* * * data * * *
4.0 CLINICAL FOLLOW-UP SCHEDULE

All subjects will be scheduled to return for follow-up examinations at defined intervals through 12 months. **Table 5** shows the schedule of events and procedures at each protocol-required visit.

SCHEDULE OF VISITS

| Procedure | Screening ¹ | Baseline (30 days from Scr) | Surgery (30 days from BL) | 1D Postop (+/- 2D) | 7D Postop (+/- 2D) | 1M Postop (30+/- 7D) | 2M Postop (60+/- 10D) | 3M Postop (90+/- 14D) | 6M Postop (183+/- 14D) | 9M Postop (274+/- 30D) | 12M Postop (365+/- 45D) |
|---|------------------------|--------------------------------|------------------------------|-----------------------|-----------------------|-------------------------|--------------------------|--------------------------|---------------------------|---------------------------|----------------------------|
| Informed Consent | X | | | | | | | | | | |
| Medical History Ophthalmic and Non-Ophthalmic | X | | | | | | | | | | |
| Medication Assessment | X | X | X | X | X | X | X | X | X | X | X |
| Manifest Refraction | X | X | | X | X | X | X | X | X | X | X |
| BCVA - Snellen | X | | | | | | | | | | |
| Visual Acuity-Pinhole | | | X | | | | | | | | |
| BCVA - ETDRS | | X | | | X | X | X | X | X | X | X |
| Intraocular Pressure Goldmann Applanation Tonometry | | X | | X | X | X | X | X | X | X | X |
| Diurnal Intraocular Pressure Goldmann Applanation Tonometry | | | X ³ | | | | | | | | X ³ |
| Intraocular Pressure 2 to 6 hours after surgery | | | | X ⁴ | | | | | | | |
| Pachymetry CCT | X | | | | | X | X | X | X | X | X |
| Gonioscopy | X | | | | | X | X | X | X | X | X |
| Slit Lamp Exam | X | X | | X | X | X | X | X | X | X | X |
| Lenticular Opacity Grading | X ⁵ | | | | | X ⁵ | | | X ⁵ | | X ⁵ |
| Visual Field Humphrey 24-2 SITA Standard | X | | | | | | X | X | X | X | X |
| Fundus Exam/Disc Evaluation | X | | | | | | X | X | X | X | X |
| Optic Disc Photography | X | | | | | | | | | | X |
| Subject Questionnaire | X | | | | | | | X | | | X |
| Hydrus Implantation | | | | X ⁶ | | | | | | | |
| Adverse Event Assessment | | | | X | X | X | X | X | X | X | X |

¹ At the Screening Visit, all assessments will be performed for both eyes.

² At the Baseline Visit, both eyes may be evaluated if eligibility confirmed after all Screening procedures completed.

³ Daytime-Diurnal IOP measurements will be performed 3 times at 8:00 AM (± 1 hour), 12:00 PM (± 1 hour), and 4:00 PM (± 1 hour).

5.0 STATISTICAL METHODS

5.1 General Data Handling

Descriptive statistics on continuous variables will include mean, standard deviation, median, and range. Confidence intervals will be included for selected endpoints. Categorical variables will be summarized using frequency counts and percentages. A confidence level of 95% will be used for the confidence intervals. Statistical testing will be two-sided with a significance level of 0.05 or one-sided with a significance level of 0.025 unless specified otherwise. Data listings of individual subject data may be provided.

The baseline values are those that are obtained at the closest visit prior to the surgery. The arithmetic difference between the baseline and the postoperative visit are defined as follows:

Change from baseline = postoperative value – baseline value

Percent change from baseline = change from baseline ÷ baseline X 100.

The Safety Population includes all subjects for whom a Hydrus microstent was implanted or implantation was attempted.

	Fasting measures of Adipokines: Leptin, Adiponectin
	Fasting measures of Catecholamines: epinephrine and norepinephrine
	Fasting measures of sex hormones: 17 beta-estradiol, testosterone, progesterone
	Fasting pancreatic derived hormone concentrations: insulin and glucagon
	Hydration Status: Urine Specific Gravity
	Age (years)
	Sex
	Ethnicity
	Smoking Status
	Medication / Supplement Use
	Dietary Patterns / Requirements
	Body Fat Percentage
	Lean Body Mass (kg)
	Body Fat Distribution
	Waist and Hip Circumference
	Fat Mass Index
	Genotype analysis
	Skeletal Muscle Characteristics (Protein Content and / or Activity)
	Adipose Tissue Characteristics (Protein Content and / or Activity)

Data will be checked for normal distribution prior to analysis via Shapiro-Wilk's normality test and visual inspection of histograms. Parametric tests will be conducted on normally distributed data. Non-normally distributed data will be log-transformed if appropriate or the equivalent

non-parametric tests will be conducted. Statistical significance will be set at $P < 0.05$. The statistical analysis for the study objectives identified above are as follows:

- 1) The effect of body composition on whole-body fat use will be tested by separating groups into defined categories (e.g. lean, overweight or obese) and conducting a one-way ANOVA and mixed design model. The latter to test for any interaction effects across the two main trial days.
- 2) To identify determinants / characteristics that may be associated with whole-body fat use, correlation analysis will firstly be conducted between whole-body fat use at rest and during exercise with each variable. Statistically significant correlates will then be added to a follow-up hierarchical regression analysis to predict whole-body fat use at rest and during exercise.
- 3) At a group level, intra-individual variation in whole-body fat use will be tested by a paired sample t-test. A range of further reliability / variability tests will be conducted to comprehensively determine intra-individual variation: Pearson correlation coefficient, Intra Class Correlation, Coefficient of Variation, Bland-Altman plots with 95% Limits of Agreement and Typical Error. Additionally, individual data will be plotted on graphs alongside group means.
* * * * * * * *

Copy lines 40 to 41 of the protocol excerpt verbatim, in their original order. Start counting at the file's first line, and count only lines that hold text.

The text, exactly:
	Hydration Status: Urine Specific Gravity
	Age (years)